Student-run stalls for your summer fair
Sourcing enough volunteers for your summer fair is
tricky so enlist the help of pupils - not only does this provide an
enterprise opportunity with them coming up with moneymaking ideas,
it also means extra manpower!
Ian Tudor, PTA chair, St Pauls Catholic Primary,
Bristol told us about his 'young entrepreneurs' scheme
successfully run at their summer fair: 'We asked the teachers to
support the idea that children get together in groups and present a
business plan, consider marketing, costs, etc. and the PTA would
they provide the prizes or materials for the stall. Year 6 took
complete responsibility for it with the best stalls getting prizes
we sourced from leisure centres, horse riding centre, laser quest,
etc. The kids then ran the stalls on the day and they really wanted
to win. Their stalls ended being the big money winners as they were
trying hard to out-do each other. The teachers liked it as they
could make it educational. We ended up with about six enterprise
stalls who between them raised around £600. The children learnt a
lot - one stall sold cakes and they were delivering cakes to people
watching the displays. We had two nerf gun alleys and they dressed
up in army gear and really went to town.'
Work with the school to make sure there's a good variety of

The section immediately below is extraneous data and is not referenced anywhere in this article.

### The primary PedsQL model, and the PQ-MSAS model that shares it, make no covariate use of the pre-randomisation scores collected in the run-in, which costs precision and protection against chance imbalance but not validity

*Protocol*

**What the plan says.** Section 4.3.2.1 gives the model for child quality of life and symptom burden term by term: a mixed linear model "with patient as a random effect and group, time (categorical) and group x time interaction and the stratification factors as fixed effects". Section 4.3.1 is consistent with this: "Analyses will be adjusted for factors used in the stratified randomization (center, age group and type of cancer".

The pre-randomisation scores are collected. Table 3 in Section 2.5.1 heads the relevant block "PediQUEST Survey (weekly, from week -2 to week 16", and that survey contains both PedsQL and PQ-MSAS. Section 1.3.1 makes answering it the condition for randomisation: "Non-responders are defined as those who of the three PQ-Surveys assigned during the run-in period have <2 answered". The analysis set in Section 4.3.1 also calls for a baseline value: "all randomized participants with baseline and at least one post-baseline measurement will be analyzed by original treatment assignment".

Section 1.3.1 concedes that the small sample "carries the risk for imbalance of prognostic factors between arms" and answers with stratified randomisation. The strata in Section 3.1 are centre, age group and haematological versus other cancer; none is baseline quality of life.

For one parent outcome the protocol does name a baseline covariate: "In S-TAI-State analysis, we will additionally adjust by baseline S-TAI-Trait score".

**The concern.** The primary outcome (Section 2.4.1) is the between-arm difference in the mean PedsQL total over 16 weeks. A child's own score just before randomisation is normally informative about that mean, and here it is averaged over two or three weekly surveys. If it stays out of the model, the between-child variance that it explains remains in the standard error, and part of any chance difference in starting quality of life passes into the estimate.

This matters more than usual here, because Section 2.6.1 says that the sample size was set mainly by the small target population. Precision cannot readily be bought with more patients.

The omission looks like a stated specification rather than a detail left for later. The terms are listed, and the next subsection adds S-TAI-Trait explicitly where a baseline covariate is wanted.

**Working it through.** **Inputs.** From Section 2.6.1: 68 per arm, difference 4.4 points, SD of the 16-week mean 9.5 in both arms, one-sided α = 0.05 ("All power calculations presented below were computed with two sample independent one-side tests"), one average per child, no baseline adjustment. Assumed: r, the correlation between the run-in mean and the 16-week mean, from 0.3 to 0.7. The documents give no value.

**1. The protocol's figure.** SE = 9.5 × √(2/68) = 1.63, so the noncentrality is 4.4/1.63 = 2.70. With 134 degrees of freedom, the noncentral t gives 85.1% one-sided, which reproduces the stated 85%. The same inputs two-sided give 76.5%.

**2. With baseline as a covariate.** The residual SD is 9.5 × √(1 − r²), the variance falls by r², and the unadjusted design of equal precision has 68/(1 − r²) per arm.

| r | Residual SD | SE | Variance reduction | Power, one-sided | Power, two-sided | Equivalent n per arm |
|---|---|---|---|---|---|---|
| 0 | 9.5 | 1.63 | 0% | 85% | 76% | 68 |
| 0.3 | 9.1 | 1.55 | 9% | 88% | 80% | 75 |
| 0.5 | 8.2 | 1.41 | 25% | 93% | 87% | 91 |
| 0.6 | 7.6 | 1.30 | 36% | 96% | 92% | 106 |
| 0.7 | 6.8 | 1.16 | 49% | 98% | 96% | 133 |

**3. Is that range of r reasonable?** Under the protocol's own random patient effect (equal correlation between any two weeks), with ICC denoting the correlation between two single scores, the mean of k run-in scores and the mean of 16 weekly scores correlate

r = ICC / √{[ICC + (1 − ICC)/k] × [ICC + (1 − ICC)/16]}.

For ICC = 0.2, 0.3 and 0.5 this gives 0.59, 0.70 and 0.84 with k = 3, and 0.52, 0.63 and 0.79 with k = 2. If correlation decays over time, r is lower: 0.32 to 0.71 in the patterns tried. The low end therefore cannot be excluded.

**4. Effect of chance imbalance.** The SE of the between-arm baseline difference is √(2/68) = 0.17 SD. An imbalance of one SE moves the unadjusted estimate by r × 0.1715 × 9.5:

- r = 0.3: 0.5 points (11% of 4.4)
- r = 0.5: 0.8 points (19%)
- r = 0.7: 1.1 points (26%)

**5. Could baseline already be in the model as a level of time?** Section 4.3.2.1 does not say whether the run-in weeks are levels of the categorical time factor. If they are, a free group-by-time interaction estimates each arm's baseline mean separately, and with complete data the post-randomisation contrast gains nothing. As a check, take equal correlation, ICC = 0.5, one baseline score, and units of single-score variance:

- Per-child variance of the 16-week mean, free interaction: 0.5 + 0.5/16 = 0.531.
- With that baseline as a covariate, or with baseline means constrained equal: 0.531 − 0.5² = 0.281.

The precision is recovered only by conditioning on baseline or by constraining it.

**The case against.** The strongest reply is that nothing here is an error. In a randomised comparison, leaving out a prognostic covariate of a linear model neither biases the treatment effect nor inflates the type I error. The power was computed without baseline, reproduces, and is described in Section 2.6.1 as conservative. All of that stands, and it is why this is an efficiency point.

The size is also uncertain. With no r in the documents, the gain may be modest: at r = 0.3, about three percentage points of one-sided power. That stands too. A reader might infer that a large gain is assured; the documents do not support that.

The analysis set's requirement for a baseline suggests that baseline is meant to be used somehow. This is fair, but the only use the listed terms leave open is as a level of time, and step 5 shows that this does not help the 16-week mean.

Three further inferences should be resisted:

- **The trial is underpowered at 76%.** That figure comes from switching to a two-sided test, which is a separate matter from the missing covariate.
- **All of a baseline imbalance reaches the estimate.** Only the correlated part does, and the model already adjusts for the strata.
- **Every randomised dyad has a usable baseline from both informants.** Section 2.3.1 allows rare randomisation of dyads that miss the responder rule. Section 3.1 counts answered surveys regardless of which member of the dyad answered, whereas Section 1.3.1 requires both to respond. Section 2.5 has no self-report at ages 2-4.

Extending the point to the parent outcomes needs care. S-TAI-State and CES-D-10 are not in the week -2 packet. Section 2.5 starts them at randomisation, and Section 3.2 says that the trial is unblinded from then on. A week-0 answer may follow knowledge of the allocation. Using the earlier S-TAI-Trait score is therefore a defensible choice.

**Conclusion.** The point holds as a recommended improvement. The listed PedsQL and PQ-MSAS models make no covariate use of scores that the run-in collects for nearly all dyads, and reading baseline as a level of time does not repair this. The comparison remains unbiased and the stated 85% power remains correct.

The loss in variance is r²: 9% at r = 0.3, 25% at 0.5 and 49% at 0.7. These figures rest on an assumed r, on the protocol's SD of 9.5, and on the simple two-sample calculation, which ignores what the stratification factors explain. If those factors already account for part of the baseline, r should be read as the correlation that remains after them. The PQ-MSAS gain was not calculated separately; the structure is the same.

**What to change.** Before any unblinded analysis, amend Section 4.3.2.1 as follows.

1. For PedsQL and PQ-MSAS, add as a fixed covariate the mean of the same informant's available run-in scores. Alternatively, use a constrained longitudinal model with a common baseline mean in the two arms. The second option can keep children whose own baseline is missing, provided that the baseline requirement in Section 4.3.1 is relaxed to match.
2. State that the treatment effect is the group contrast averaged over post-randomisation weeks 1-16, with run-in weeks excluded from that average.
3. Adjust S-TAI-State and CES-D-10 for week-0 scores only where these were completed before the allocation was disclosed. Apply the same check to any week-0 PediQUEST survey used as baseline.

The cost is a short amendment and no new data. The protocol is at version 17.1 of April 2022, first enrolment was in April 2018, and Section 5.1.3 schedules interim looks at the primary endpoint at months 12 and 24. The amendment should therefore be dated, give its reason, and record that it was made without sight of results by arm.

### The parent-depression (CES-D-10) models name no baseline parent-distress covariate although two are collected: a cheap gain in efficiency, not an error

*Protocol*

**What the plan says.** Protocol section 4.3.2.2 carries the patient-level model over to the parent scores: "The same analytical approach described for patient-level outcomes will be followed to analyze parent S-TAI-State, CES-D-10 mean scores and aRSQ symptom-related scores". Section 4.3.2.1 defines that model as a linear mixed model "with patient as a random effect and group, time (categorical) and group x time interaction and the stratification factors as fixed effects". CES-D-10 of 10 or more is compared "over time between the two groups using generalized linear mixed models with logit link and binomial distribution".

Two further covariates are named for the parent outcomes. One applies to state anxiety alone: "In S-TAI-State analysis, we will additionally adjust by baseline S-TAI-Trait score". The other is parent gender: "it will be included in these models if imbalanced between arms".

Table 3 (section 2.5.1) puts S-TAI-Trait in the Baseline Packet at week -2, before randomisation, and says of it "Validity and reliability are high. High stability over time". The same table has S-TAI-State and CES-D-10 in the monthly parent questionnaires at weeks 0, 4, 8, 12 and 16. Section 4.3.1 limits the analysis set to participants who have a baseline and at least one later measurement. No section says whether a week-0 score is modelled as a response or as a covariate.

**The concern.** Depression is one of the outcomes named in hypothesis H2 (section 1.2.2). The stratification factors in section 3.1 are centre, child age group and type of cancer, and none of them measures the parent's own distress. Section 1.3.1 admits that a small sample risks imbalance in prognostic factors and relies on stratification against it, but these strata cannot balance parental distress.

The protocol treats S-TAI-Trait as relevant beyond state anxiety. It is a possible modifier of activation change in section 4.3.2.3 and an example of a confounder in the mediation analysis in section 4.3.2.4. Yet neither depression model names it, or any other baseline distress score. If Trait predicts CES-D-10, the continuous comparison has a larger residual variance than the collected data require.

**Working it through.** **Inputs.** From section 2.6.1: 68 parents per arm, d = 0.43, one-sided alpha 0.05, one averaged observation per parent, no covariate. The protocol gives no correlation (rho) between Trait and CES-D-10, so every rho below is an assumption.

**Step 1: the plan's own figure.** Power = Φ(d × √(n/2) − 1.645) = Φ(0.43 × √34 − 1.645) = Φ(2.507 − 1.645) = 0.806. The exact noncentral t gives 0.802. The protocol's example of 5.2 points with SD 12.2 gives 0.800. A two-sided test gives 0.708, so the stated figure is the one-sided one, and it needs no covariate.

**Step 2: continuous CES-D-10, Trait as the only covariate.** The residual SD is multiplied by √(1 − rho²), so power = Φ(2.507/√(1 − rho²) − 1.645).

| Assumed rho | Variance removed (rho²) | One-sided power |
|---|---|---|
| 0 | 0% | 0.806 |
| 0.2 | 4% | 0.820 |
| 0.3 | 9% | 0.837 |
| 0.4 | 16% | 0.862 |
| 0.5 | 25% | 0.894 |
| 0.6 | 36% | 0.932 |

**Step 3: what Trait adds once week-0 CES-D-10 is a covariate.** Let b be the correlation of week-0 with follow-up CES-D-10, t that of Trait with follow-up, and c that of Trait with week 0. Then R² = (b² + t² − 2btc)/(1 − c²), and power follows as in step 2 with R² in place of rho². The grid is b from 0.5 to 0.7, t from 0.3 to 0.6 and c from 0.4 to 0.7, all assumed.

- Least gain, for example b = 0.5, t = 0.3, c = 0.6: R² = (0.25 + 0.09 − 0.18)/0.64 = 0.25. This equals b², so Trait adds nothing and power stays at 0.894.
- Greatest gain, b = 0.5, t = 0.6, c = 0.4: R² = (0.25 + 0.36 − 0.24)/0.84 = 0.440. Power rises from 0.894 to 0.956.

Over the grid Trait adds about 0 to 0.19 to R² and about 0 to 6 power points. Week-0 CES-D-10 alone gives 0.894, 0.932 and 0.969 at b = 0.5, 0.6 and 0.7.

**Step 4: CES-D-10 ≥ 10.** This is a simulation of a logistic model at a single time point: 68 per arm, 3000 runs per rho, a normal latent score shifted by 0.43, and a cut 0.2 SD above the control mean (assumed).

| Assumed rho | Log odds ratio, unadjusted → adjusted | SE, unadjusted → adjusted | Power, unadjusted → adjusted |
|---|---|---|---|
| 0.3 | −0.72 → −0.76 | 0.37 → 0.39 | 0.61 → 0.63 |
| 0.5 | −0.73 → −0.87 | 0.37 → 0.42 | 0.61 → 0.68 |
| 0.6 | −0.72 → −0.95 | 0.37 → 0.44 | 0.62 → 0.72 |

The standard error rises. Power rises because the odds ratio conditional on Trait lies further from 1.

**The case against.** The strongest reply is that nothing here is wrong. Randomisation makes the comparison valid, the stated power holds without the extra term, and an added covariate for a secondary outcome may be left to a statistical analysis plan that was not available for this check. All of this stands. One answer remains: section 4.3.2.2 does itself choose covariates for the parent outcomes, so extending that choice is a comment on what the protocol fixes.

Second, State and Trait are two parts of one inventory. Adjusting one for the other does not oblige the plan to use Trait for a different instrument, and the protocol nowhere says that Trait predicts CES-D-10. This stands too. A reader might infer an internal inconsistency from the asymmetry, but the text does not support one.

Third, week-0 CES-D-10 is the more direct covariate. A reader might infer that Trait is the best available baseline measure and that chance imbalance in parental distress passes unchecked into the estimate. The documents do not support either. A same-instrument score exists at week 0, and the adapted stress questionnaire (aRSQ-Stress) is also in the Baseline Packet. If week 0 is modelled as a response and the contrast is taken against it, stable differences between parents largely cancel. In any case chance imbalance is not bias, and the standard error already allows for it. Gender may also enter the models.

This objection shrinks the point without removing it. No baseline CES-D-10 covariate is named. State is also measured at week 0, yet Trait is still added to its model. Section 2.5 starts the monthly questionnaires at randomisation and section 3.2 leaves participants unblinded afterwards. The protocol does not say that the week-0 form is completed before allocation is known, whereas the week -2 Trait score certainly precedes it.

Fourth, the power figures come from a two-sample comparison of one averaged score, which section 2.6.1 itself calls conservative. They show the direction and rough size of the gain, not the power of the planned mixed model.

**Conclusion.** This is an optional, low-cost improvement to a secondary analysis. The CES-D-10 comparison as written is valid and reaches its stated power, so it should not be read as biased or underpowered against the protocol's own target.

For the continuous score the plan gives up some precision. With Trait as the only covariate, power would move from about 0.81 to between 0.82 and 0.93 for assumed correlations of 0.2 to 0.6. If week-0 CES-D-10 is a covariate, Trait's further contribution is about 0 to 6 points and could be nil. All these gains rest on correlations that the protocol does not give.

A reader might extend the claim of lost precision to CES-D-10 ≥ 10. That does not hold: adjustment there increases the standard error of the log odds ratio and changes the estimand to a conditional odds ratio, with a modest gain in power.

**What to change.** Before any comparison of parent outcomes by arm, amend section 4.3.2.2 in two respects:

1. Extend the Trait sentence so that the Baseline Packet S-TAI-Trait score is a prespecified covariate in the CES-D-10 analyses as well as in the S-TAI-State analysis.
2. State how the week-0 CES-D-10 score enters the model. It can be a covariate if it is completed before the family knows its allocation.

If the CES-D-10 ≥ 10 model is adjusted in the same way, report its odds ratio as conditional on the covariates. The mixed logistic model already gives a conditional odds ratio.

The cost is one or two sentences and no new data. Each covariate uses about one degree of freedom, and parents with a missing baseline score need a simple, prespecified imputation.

stalls. If your PTA are planning to have several refreshments
stands, you might not want children selling jam and scones. Ask
pupils what sort of things they would like to see at a fair and aim
to have games and activity stalls run by children.
It doesn't have to be just the Year 6 children who you call
upon... get each year group to take charge of a stall, with the
help of teachers and year reps. Encourage children to get a good
rota drawn up so that everyone still gets to enjoy the rest of the
fair. Here are some simple but effective stall ideas that kids
could take charge of…
...Number of sweets in a jar, name of the teddy, weight of the
cake. Get entrants to pay 50p to enter, and the winner (or closest)
gets to keep the prize! If the sweets/teddy/cake is donated, this
stall will be pure profit. Keep the answer from the kids to avoid
it spreading throughout the playground… For 'guess the name'
stalls, print off your list of names based on pupils in your school
as children will enjoy seeing names they recognise.
Fresh lemonade or mocktails
Ice cold fresh lemonade is deliciously refreshing on a hot
summer's day. But if your children feel adventurous, they could add
cucumber, lavender, watermelon or strawberries to create their own
range of healthy mocktails! Take a look at some recipes here.
Children have to carry a bucket of water 20m and empty the
contents into a washing up bowl. They can refill the bucket three
times, but they only have 2 minutes AND the bucket has holes in the
bottom! Have a measuring stick and any child who manages to get an
agreed amount or more into the bowl, wins a prize. Wet, but
Human fruit machines
Three large boxes, fruit, and some enthusiastic students.
Syreeta Oakes finds this to be hugely popular: 'We
had our Year 6 kids make and run this themselves. It's fab, have